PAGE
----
Injection molded microfluidics – challenges, opportunities and threats
Injection molding of thermoplastic life science products such as microfluidic chips, multi-well plates and other diagnostic consumables is a demanding task both from a technological point of view as well as with respect to the development cycles. Particularly for modern microfluidic devices, which include a multitude of structural feature sizes and require very tight tolerances in the final product, both mold manufacturing and the molding process itself have to be truly mastered for successful industrialization. Moreover, the development of such products frequently requires numerous design iteration steps, which are both time-consuming and very costly and not seldom impose a proven risk to fail. Thus, attempts to reduce both time and cost of these development cycles should be of high interest for a broad industry base.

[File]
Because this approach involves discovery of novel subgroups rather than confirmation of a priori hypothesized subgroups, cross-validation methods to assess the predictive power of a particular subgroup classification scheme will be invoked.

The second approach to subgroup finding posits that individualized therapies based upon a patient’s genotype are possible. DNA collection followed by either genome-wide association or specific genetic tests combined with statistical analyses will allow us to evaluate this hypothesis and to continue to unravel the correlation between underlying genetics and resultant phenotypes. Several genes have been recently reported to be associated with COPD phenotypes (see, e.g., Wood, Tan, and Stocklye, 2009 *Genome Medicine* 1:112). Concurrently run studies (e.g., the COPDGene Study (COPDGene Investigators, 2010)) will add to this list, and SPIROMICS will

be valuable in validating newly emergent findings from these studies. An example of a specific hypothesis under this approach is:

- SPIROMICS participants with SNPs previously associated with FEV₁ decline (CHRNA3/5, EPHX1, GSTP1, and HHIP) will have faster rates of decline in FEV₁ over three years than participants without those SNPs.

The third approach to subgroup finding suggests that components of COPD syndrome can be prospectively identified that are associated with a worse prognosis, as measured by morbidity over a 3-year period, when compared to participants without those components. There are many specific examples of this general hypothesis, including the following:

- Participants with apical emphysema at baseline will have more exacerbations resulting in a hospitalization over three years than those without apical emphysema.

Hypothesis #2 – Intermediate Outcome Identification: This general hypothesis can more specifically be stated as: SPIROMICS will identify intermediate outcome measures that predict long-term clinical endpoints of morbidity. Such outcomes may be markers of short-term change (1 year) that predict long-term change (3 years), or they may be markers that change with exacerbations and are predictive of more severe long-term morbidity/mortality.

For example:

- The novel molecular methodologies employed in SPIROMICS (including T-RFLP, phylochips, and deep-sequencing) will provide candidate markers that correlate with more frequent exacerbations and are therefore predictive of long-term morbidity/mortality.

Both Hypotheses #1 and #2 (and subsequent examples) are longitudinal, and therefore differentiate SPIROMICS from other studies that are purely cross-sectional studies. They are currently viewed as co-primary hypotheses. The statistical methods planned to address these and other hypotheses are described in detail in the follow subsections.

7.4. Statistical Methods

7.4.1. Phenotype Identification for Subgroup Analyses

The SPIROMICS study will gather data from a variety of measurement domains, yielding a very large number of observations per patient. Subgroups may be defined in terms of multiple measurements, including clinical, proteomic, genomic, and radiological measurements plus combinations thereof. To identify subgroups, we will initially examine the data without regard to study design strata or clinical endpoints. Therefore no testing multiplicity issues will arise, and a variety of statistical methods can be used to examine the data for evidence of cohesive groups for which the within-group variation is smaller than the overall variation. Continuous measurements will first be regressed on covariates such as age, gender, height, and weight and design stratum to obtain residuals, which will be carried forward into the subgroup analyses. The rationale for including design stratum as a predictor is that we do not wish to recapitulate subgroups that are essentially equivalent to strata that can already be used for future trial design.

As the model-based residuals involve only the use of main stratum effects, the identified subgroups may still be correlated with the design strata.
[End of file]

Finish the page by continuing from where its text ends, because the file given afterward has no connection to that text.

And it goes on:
Prof. Dr. Per Magnus Kristiansen is head of the Institute of Polymer Nanotechnology (INKA)
Prof. Dr. Per Magnus Kristiansen is head of the Institute of Polymer Nanotechnology (INKA), jointly operated by the FHNW University of Applied Sciences and Arts Northwestern Switzerland and the Paul Scherrer Institute. He studied Materials Sciences and earned his PhD in Polymer Technology at ETH Zürich. In 2004, he joined Ciba Specialty Chemicals working on plastic additives for packaging and automotive. Since 2009, he is Professor in Polymer Nanotechnology at FHNW. His applied research focuses on high-fidelity surface structuring of polymers on the micro- and nanoscale, with particular emphasis on industrial replication technologies for applications in microfluidics and micro-optics. Prof. Kristiansen is author/co-author of 23 peer-reviewed papers and 7 patent families, member of several advisory boards and the executive committee of the Swiss Nanoscience Institute.